Clinton won by a wide margin in Kentucky’s primary, taking an estimated 65.5% of the vote over Obama’s scant 29.9. This win comes as no surprise, of course, because Kentucky’s population fits into the Clinton mold: white and blue-collar. Obama, meanwhile, completely dominated Oregon’s primary, where he won 58% of the vote. Senator Clinton took in a respectable 42%.
The Oregon win gives Obama a clear edge in pledged delegates, which led him to declare “We have an absolute majority” and he described his campaign as “within reach” of the Democratic nomination.
Said the Senator from Iowa, where his campaign got off to a rocket start back in January:
…Tonight, in the fullness of spring, with the help of those who stood up from Portland to Louisville, we have returned to Iowa with a majority of delegates elected by the American people, and you have put us within reach of the Democratic nomination for President of the United States.
The road here has been long, and that is partly because we’ve traveled it with one of the most formidable candidates to ever run for this office.
Mr. Obama is referring, of course, to Senator Clinton, who, despite public pressure and long odds, refuses to give up her fight for the Democratic nomination. She was careful, however, to stress the necessity of Democratic unity:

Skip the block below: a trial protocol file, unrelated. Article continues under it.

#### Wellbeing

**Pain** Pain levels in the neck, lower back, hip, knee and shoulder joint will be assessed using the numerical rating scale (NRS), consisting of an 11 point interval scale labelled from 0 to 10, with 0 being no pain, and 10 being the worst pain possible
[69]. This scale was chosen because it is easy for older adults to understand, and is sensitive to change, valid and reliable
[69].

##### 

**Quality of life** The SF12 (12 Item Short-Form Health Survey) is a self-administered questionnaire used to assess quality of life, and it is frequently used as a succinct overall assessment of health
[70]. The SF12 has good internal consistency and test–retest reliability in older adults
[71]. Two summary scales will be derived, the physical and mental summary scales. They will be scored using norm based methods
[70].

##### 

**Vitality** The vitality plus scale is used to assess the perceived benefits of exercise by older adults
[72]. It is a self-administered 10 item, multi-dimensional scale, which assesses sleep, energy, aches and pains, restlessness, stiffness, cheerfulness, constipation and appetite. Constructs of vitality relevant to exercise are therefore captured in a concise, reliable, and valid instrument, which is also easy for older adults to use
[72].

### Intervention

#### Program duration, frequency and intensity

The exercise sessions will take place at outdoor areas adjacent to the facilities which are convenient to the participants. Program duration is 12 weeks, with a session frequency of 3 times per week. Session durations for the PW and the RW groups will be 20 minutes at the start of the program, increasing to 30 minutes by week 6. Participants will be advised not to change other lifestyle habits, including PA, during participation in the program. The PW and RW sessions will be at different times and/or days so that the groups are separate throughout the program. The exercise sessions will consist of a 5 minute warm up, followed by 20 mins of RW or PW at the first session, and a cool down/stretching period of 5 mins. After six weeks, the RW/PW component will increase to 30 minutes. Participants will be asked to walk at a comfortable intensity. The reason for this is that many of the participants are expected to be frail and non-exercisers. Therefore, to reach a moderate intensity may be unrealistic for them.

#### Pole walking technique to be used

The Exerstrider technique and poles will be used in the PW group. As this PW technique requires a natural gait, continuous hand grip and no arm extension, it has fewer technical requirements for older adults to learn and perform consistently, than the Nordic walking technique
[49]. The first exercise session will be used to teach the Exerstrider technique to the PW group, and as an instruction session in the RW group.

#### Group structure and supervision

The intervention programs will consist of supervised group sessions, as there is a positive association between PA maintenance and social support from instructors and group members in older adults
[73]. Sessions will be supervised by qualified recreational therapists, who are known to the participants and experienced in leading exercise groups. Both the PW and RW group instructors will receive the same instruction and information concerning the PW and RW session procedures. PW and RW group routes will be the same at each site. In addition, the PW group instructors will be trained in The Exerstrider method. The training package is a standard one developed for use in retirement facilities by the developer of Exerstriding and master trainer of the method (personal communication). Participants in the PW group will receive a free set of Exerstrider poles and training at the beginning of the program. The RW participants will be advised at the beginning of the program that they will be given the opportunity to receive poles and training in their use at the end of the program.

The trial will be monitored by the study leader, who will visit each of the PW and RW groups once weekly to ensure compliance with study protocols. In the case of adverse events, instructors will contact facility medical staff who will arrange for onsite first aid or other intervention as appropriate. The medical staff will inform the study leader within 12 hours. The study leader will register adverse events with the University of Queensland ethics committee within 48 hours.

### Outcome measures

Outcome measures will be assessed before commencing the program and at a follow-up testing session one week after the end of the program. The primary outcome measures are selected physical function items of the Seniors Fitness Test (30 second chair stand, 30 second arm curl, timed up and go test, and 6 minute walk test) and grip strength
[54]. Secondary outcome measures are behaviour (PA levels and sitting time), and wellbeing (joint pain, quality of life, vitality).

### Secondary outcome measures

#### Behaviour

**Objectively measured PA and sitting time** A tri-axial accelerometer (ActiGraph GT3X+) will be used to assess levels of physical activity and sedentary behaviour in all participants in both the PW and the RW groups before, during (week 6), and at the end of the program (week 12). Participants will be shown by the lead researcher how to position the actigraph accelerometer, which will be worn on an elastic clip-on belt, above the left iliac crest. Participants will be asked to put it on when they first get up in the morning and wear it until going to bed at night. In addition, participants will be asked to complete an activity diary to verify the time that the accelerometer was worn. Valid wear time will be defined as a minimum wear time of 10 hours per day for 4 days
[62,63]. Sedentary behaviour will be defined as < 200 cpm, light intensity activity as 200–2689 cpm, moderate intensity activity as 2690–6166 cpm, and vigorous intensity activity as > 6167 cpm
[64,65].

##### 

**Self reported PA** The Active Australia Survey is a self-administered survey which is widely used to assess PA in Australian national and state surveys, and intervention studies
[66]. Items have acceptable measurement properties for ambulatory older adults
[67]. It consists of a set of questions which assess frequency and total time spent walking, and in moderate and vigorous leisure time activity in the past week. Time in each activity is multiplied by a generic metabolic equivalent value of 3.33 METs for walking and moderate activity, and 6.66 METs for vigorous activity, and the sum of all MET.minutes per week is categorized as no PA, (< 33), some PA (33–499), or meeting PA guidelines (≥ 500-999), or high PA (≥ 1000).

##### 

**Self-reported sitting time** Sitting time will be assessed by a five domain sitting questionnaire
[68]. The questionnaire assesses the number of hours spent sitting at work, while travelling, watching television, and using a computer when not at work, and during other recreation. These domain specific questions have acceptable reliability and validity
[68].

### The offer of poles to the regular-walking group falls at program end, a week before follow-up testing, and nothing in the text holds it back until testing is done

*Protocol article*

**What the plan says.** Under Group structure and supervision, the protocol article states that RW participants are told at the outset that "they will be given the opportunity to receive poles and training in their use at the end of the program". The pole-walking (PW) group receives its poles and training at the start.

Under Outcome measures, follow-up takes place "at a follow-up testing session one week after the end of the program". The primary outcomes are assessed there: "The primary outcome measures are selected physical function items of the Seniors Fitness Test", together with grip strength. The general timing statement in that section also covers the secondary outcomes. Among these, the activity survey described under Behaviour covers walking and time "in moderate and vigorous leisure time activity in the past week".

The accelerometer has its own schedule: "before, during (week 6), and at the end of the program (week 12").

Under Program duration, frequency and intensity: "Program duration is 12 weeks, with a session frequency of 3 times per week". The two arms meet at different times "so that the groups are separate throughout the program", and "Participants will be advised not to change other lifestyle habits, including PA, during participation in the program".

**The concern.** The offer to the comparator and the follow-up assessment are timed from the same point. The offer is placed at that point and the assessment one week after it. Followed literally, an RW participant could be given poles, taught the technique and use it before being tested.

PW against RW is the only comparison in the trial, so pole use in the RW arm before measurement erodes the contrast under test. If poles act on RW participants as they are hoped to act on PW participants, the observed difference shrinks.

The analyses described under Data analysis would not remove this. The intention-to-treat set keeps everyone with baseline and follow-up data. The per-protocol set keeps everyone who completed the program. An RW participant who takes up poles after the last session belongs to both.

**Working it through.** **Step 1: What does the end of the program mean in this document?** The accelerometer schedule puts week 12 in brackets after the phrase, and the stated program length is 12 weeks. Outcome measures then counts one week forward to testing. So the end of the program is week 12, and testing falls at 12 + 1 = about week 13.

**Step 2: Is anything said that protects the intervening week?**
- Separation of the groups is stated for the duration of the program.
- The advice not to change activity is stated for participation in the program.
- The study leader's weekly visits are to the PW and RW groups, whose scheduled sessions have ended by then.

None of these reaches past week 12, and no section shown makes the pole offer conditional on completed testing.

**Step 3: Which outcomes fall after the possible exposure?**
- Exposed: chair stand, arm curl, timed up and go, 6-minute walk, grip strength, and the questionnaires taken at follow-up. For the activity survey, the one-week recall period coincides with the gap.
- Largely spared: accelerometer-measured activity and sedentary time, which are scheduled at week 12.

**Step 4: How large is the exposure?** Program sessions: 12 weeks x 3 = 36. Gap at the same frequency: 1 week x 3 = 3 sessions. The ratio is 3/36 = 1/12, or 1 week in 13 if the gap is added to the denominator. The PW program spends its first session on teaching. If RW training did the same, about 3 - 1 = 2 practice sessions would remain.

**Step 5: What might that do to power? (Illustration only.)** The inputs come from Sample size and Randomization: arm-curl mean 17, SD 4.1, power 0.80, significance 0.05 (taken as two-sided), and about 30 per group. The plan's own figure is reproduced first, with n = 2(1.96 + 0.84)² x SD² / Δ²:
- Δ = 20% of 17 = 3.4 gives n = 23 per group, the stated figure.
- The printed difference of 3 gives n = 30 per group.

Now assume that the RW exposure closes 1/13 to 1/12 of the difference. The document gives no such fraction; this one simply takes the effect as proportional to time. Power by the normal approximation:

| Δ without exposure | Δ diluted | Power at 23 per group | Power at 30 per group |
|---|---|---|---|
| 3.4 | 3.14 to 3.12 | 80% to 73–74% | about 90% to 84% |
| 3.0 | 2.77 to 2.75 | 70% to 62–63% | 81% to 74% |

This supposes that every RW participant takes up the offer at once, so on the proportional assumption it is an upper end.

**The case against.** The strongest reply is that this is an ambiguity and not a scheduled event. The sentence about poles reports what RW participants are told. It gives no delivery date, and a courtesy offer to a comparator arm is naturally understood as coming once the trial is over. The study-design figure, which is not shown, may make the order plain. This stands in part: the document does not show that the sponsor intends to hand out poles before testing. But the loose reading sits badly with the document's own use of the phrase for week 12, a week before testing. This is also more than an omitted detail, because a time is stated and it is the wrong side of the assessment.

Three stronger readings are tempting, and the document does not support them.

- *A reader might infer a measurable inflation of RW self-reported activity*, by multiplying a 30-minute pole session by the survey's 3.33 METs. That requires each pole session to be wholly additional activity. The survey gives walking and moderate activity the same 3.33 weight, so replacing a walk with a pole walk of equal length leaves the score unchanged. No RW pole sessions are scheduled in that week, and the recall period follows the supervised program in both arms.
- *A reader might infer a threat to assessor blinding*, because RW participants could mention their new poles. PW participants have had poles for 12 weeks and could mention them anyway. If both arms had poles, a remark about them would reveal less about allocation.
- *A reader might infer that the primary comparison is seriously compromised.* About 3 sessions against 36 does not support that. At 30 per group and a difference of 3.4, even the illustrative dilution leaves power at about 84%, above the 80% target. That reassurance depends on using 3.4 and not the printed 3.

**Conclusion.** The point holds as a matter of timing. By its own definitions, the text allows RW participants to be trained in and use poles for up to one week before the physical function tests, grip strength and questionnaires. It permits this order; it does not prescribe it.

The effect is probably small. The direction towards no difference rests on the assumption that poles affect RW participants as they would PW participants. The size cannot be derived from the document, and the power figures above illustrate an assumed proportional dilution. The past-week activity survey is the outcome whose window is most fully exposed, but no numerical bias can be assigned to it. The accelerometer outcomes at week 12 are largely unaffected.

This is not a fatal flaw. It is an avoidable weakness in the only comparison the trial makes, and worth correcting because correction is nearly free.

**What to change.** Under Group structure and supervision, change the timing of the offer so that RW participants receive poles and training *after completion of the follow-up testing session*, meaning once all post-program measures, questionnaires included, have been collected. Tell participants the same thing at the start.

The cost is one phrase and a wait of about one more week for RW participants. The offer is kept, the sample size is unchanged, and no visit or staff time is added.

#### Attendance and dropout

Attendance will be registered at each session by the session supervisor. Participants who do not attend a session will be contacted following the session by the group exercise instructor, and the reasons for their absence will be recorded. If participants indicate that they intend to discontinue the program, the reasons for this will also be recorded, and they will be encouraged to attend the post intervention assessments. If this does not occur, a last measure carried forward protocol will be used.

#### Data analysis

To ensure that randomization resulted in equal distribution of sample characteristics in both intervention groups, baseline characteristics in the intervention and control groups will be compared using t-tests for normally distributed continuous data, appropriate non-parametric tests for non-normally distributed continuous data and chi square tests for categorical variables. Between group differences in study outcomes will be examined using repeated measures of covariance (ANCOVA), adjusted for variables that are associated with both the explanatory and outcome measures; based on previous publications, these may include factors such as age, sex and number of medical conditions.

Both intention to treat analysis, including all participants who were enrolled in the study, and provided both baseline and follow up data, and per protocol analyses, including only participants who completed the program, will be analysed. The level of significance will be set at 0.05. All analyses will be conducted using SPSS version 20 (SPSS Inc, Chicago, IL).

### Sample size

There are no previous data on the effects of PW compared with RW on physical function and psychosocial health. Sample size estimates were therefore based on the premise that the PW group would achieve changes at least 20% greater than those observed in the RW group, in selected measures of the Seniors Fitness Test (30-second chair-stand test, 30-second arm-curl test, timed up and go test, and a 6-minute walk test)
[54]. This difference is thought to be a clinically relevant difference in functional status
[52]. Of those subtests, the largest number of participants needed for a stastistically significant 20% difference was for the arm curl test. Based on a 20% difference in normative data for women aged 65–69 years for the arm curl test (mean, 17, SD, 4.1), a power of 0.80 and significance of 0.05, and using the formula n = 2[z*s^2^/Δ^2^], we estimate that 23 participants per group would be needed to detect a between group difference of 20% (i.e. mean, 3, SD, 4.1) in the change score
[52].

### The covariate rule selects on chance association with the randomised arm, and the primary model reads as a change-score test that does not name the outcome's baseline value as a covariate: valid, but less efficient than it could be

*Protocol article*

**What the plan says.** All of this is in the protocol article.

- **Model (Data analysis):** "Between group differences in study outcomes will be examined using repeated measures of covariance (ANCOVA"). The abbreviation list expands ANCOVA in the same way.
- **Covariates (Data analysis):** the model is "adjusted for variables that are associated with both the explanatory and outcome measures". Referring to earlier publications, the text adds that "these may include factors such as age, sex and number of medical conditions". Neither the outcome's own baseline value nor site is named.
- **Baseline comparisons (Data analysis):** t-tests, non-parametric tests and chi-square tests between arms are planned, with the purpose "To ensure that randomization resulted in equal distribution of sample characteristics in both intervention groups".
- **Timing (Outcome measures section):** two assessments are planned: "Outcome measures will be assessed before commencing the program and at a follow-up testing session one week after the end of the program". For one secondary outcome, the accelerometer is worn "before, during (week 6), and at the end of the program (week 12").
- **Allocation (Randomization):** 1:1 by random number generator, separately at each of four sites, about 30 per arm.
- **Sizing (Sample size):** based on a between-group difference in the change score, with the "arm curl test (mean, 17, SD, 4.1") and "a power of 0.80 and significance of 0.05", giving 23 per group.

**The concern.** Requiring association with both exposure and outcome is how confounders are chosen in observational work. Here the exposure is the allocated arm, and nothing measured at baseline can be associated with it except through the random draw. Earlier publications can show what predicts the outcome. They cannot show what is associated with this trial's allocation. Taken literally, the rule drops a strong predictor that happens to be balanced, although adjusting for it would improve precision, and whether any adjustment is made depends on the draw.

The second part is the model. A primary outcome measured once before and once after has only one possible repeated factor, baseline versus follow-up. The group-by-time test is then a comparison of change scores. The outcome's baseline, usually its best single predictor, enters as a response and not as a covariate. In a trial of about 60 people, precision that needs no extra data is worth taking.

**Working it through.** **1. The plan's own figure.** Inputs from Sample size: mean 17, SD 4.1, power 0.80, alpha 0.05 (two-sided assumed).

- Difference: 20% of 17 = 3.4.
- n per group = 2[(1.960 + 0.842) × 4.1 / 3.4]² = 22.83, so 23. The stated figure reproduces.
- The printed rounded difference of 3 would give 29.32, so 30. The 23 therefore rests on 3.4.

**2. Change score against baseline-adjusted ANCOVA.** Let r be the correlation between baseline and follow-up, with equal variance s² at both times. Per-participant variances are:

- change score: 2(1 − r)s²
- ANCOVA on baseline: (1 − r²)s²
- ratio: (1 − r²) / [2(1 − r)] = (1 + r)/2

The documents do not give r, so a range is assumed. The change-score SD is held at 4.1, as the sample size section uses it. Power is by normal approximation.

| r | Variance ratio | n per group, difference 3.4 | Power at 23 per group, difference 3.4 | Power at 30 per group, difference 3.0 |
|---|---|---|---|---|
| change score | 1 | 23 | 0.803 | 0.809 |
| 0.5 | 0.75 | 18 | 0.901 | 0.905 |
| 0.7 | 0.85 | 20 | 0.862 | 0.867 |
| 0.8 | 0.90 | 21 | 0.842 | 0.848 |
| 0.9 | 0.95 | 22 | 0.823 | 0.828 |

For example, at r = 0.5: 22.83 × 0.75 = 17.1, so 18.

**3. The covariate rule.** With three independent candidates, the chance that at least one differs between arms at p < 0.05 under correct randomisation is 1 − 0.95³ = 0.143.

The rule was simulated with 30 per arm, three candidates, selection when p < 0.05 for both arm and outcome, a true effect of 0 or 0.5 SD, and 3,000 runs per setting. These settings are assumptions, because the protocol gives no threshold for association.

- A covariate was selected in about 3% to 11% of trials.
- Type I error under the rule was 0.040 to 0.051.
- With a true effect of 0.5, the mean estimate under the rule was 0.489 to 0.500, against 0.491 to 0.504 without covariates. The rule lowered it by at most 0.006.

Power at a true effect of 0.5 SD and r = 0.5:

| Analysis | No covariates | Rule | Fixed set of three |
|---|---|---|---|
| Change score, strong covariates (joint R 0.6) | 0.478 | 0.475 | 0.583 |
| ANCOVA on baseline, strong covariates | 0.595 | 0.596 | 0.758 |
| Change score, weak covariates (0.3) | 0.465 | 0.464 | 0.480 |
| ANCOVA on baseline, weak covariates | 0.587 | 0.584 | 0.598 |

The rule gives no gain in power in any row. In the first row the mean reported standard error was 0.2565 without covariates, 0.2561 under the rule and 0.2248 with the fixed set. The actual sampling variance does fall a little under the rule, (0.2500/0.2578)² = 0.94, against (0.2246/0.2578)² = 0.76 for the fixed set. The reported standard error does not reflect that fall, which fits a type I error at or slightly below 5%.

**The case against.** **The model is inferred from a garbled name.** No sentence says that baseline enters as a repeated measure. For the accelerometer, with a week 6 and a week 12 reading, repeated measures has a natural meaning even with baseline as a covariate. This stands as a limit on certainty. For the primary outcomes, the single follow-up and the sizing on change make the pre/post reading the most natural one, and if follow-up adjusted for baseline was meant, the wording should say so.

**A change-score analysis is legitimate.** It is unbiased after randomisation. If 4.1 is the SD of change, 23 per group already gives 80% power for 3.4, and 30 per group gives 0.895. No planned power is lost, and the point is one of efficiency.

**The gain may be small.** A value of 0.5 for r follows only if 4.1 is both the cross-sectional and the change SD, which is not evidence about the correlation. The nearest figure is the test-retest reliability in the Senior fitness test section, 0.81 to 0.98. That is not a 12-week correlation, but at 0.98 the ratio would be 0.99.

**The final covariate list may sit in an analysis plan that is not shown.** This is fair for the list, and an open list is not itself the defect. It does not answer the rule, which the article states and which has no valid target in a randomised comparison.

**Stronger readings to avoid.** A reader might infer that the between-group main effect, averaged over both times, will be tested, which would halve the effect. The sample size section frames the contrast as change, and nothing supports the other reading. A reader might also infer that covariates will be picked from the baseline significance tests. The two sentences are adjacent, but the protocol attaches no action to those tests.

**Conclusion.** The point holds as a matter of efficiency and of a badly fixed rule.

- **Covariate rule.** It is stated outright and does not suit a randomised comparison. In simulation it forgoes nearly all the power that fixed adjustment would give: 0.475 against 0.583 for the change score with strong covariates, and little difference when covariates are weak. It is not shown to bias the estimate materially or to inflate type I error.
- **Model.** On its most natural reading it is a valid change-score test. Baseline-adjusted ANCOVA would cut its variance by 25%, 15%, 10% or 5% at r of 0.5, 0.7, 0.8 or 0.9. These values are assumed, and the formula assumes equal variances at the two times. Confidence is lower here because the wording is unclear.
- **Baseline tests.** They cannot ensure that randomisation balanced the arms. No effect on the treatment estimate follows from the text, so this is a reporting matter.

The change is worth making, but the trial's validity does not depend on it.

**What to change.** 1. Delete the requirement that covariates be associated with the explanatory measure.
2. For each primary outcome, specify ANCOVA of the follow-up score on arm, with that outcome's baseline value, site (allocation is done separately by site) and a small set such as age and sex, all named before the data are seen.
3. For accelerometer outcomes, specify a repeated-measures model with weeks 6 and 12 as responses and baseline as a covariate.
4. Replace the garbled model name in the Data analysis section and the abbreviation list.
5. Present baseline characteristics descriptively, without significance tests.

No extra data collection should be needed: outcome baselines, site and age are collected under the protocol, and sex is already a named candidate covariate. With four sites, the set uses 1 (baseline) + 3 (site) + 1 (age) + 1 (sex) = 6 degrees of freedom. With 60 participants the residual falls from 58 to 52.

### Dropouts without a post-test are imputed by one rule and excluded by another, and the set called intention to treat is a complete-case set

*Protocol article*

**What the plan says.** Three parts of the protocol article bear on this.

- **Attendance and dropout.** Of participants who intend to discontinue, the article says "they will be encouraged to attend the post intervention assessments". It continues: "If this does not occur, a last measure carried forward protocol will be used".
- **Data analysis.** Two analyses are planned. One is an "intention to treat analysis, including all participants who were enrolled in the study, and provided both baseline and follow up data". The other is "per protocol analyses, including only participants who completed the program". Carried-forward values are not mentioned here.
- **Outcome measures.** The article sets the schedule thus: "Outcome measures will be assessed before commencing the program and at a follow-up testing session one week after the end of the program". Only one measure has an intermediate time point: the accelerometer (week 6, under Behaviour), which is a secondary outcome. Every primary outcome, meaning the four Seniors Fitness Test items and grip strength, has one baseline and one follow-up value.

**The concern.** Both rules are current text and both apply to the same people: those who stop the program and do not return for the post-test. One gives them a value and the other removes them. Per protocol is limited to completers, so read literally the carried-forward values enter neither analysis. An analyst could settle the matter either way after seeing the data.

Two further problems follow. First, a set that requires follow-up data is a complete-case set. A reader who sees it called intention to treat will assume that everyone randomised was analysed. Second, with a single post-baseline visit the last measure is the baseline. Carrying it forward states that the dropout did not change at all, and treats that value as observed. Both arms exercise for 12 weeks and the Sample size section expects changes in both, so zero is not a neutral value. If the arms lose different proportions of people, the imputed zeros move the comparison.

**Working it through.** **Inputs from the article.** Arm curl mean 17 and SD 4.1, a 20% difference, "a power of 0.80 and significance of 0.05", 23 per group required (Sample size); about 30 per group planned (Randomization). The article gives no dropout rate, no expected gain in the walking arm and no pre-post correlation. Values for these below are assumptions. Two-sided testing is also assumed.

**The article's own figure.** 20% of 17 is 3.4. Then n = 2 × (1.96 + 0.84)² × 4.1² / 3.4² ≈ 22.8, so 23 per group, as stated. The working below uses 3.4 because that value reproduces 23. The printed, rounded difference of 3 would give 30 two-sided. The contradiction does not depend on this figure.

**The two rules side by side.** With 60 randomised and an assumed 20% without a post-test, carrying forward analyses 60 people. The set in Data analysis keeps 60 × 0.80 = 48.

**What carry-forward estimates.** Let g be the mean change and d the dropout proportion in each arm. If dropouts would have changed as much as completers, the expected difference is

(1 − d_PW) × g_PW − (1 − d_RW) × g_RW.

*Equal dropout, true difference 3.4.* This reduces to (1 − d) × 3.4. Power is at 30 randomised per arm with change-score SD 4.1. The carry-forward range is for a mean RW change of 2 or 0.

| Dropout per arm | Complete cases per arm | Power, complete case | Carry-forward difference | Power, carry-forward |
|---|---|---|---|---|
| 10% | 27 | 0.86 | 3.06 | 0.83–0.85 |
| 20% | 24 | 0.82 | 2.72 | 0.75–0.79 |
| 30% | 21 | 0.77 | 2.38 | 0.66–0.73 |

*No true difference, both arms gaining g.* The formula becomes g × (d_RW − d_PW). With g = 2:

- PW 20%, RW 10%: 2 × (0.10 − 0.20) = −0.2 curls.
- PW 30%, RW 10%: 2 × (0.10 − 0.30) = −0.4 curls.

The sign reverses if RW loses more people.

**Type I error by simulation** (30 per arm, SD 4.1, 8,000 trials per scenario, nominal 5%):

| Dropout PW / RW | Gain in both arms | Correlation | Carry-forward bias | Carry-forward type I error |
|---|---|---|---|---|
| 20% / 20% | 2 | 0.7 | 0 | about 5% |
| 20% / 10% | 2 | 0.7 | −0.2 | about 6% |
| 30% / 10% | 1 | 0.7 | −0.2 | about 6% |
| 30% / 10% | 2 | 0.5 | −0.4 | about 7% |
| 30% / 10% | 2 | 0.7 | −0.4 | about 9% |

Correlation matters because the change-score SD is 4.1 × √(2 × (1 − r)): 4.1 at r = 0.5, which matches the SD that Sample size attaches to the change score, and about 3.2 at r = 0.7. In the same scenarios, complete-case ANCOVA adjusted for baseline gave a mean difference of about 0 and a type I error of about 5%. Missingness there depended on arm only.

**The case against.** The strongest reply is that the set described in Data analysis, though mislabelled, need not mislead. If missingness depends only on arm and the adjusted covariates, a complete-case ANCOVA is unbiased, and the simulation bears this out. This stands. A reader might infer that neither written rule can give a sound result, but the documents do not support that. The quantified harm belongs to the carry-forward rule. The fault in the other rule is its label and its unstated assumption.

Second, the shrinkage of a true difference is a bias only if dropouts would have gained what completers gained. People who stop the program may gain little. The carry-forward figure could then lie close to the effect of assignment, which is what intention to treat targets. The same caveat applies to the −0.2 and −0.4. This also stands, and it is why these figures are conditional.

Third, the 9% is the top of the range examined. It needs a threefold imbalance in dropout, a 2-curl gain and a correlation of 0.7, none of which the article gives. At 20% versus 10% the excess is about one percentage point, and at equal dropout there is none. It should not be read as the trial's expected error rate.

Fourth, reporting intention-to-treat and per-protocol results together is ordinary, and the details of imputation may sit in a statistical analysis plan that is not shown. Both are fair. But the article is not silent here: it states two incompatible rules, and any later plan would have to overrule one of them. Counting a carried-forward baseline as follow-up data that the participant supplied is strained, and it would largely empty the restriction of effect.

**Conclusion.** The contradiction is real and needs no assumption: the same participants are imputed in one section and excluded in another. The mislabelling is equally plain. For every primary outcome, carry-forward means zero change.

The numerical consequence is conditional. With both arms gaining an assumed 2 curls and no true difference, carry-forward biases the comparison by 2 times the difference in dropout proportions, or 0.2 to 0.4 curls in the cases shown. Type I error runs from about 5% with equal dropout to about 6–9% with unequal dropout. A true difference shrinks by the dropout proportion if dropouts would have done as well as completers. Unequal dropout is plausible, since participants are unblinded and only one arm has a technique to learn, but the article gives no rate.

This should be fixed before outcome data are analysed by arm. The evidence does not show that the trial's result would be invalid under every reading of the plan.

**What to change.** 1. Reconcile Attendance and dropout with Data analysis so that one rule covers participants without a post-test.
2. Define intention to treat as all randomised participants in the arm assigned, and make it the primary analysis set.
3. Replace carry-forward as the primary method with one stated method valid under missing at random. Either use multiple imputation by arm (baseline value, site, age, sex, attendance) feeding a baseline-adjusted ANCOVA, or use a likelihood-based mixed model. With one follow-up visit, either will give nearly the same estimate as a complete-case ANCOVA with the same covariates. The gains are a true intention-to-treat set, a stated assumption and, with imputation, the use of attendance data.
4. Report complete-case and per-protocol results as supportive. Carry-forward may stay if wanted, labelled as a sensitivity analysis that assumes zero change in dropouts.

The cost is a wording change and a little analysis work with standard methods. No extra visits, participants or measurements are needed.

Tonight we’ve achieved an important victory. It is not just Kentucky bluegrass that is music to my ears. It is the sound of your overwhelming vote of confidence even in the face of some pretty tough odds. Some have said your votes didn’t matter, that this campaign was over, that allowing everyone to vote and every vote to count would somehow be a mistake. But that didn’t stop you. You’ve never given up on me because you know I’ll never give up on you.
This is one of the closest races for a party’s nomination in modern history. We’re winning the popular vote and I’m more determined than ever to see that every vote is cast and every ballot counted. I commend Senator Obama and his supporters and while we continue to go toe-to-toe for this nomination, we do see eye-to-eye when it comes to uniting our party to elect a Democratic president in the fall.
In her effort for the nomination, Mrs. Clinton’s hoping Michigan and Florida, whose delegates have not been counted, will be tallied and help give her a leg up as the primary seasons winds to its seemingly inevitable conclusion. Both Clinton and Obama are headed to Florida today to woo voters and, hopefully, clean up the delegate mess.
While the Democratic battle still rages, Obama’s turning even more attention to the general election season by compiling a nationally-inclined campaign team:
Barack Obama is quietly planning to take over the Democratic National Committee and assemble a multistate team for the general election, the latest sign that he is putting rival Hillary Rodham Clinton and the nomination fight behind him.
Top Obama organizer Paul Tewes is in discussions to run the party, several Democratic officials said Tuesday.
The Obama campaign also is in discussions with staffers who will be dispatched to various swing states, but holding off on making announcements until Obama has won the nomination.
And that could happen any day now: Obama’s a mere 100 delegates away from hitting the nominating mark.